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Review: Thomas Ades: Contemporary Horizons, CBSO, at Symphony Hall

Christopher Morley reviews Thomas Ades: Contemporary Horizons, CBSO, at Birmingham's Symphony Hall.

In my book, the last contemporary piano concertos to add anything worthwhile to the canon were those by Tippett and Shostakovitch. What we heard in Wednesday's courageous programme from the CBSO (Symphony Hall was only a third full) were two pretty, up-to-the-minute examples of the genre, but I do wonder if they'll become staples of the repertoire.

Gerald Barry's Piano Concerto, a CBSO co-commission with Bavarian Radio, was here receiving its UK premiere, and was devotedly delivered by soloist Nicolas Hodges under the generous baton of Thomas Ades. It's a piece full of circus panache, everyone showing off their party-tricks. There's a sense of mutual collaboration, but the piano remains an angry clown.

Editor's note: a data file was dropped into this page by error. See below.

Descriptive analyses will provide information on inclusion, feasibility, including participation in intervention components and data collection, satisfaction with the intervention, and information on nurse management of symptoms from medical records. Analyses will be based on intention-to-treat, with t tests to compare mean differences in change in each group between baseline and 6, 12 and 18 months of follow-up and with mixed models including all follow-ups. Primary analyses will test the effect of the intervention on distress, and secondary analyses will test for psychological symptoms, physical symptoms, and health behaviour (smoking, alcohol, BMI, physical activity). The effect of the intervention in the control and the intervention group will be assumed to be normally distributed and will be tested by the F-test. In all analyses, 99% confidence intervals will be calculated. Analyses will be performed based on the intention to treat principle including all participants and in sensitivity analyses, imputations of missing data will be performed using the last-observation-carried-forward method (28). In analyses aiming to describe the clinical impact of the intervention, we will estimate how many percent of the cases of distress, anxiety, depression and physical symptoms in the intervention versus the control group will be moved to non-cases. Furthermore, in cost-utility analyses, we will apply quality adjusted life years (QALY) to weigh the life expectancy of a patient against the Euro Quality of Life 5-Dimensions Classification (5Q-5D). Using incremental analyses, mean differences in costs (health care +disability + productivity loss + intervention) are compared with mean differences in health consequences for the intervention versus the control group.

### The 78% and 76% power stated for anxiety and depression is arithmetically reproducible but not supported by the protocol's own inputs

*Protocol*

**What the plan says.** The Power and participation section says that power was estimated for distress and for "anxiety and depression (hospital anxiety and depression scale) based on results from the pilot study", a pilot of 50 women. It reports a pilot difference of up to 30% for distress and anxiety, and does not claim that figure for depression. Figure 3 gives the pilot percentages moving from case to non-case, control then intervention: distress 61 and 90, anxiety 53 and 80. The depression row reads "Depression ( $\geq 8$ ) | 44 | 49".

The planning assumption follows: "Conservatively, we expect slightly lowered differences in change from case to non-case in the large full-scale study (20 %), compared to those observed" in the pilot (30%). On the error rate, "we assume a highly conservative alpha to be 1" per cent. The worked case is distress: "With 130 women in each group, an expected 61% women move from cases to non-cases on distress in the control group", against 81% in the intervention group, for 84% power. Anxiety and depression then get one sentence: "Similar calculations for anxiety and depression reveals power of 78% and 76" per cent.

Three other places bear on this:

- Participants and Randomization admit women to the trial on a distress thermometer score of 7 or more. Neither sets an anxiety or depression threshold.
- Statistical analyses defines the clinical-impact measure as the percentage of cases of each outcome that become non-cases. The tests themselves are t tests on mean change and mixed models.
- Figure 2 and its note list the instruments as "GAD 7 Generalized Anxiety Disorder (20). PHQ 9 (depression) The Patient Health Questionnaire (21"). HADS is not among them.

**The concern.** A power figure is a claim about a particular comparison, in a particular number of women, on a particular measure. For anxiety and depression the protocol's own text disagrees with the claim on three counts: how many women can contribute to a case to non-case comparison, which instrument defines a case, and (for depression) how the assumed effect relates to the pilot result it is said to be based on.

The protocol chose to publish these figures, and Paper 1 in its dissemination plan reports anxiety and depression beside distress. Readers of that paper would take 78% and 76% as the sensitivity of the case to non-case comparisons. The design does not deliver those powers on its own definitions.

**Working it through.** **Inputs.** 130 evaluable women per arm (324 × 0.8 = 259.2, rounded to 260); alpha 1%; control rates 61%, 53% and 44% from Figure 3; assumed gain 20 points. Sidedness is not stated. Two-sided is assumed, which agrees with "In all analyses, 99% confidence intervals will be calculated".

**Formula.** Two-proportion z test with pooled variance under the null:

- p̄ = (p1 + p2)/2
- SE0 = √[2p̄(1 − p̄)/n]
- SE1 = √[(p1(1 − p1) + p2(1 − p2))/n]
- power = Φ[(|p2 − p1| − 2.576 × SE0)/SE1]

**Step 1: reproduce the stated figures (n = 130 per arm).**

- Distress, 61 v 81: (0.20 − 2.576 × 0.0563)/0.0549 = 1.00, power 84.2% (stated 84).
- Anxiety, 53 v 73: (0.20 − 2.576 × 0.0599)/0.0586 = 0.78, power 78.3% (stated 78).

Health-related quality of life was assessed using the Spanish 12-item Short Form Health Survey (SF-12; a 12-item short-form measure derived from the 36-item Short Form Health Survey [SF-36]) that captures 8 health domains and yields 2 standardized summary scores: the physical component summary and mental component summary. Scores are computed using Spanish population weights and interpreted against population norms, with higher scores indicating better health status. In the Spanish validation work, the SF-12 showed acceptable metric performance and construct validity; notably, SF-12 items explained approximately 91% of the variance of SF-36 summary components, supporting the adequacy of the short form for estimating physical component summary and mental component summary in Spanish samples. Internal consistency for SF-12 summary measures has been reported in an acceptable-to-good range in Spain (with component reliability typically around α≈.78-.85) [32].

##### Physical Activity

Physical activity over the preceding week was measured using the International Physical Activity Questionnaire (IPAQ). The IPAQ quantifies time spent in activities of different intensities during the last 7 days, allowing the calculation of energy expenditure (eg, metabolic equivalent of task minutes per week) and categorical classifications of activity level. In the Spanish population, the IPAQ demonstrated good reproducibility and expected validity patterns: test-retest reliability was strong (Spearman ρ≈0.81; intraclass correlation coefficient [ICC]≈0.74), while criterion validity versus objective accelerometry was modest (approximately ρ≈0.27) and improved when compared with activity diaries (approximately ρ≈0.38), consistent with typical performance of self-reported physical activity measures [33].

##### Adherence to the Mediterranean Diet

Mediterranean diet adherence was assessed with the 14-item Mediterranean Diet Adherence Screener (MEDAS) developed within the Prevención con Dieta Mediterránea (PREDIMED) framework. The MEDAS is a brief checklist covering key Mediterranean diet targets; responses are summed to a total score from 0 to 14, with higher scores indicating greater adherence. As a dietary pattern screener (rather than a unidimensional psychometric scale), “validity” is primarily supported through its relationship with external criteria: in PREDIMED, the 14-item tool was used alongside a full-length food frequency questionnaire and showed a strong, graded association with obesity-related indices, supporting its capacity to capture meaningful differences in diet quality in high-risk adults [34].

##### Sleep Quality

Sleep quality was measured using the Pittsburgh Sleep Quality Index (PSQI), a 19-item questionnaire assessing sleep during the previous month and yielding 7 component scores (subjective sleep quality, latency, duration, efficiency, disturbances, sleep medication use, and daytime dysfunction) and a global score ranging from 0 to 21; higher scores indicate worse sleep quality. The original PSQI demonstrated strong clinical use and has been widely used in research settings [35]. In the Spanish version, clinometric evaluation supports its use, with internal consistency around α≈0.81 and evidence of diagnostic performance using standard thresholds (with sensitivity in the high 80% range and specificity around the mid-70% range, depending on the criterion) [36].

The wistful cheekiness of Poulenc frequently comes to mind, and there are so many other references and ear-memories which Barry has brilliantly assimilated in so much coruscating scoring. But there were details in the programme-notes which passed me by.

Hodges then turned to the clattering tintinnabulations  of Francisco Coll's Piano Concertino "No sere yo quien diga nada" ('I'm not saying nothing'). Personally I'd get rid of the double negative, as the piece says nothing to me at all. Dynamics are exaggerated and fail to tell, the importantly-scored accompanying harpsichord part is in fact a wan presence, and the continued use of the piano's highest registers is scarcely as resourceful as Beethoven's, two centuries ago.

Best I can say is that the performance came over with the clarity of Mozart.

Ades began his programme with Ravel's Mother Goose ballet, beautifully shaped and glowing, concertmaster Laurence Jackson touchingly communicative in all registers, double-basses wonderfully grunting under Ades' fluid, flickering baton.

But best of all was Ades' own Tevot, scored for a huge orchestra (seven percussionists, no less), resonances of Mahler and Holst, and its textures and sonorities scything with accents. It ends with warm triumph, like Roy Harris' Third Symphony of nearly a century ago. This was the only piece in this programme I'd genuinely welcome hearing again.

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